HAFS Journal Vol. 5 No. 1 – May 1999

Contents:

600th Anniversary Commemoration of Sir Thomas Hungerford: invitation, abstract of the service, report in The Times, and the Sermon by the Bishop of Bath & Wells

On Joining the Hungerford Clan, by Stanley Hungerford

On Further Tracing the Hungerfords, by Walter Goodman

Baerami and Charles Simpson: The Hub of a Wheel, by Ron Prentice

An Irish-Australian Freemason: Edward Hungerford (1863-1956), by ‘CS’

Hungerford Lists 4: Probate Records in England & Wales 1858–1992, by Peter Sherlock

Editorial:

by Peter Sherlock

Our fifth volume of Hungerford Journals displays the broad range of the Society’s interests, in both time and space. In November 1998, a service and dinner were held at the family seat, Farleigh Hungerford Castle, in Somerset, to commemorate the anniversary of the death of Sir Thomas Hungerford (died 1397). Due to his status as first recorded Speaker of the House of Commons, distinguished guests included the Bishop of Bath and Wells, and Lord Weatherill, sometime Speaker himself. Here we reprint the Bishop’s sermon, as well as extracts from the invitation and reports of the event. May there be many more such gatherings!

From the United States of America, Stanley Hungerford – pioneer of modern US Hungerford studies – tells of his interest in the family history, and his activities in producing an account of the descendants of Thomas Hungerford of Connecticut. Some exciting new material is coming to light on Thomas’s pre-American activities, about which we hope to report in the near future.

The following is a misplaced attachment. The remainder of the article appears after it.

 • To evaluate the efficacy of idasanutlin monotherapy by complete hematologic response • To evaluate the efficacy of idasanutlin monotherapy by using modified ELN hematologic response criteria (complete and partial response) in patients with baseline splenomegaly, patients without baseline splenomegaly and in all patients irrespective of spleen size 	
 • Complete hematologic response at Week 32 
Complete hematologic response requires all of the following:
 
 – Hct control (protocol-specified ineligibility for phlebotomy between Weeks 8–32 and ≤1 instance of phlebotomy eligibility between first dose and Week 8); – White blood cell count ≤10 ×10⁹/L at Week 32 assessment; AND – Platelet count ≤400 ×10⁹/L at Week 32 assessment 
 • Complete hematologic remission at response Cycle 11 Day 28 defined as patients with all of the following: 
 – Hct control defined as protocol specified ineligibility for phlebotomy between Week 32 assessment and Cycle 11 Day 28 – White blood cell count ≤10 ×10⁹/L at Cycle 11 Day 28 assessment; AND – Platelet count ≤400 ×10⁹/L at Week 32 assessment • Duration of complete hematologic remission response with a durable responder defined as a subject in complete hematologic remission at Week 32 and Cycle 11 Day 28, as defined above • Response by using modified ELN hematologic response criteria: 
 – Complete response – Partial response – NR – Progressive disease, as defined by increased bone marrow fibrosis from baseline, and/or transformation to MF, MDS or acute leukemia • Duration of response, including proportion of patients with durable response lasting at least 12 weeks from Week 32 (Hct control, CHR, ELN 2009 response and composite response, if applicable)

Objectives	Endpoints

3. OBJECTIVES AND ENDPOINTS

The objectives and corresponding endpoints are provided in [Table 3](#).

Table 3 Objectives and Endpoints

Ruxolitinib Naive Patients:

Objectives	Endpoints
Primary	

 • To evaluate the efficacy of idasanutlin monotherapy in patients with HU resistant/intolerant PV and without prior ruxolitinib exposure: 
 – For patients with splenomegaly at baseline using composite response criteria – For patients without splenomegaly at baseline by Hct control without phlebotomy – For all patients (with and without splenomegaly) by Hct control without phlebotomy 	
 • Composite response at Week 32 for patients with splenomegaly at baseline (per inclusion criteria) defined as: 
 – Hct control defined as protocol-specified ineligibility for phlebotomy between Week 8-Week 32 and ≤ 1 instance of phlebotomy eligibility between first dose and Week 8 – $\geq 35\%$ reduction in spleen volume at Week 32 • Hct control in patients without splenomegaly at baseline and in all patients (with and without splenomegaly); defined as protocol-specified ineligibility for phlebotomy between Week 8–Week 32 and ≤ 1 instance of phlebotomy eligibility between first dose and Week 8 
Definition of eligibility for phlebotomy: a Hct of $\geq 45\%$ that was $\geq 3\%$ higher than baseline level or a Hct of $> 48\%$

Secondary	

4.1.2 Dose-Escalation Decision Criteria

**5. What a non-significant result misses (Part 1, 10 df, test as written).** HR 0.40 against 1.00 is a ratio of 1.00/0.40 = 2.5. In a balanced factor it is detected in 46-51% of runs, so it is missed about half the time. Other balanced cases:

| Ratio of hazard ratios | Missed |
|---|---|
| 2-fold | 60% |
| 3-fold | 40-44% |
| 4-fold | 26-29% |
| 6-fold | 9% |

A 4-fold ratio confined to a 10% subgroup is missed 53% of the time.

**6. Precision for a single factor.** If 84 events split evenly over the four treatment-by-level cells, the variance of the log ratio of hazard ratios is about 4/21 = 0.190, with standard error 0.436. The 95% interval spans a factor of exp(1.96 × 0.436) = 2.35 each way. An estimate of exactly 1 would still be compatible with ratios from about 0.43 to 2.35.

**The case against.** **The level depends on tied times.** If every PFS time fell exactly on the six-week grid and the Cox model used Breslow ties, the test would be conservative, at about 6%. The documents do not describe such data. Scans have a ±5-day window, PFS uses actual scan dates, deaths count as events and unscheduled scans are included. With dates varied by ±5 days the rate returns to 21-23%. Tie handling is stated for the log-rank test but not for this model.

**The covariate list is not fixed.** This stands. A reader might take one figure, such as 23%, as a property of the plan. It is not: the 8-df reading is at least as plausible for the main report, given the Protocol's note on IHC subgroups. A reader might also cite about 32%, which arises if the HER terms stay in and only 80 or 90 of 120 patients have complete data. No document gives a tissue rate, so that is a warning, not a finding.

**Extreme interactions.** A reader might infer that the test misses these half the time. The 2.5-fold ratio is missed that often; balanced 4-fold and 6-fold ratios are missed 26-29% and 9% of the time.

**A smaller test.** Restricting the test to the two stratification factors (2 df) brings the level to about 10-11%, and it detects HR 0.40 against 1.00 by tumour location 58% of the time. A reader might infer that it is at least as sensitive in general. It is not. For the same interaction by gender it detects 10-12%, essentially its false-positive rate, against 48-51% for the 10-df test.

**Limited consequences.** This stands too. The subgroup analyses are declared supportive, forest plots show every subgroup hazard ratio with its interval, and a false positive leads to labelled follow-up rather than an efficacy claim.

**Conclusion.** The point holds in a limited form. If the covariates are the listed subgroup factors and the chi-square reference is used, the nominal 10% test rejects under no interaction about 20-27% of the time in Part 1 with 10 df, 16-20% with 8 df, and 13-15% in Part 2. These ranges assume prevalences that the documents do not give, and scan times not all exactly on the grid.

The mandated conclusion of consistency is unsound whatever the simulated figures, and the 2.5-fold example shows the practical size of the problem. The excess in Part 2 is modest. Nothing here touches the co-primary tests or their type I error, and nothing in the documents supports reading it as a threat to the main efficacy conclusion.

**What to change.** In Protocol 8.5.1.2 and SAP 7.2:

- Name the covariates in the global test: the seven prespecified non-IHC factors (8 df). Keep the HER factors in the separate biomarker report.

Taking us back to England is an article by our Member Walter Goodman of Painswick, Gloucestershire, contin- uing his story of his search for his ancestors. In this contribution, he tells of some of our Fettiplace relations, including one notable cook, Lady Elinor Fettiplace. We hope to tell more of the Fettiplace and Hungerford connections in a future issue.

Next we turn to Australia, where Ron Prentice gives us an insight into his grandfather, Charles Simpson, whose involvement with the Hungerfords parallels Ron’s own activities as ‘hub’ of the Hungerford wheel. Then we read of Edward Hungerford, the patron of the Masonic ‘Lodge Edward Hungerford’, courtesy of material provided by John de Boos.

Finally, our series of lists of Hungerford probate records continues with a fourth part.

HAFS Journal 5-1 May 1999 recomposed A5

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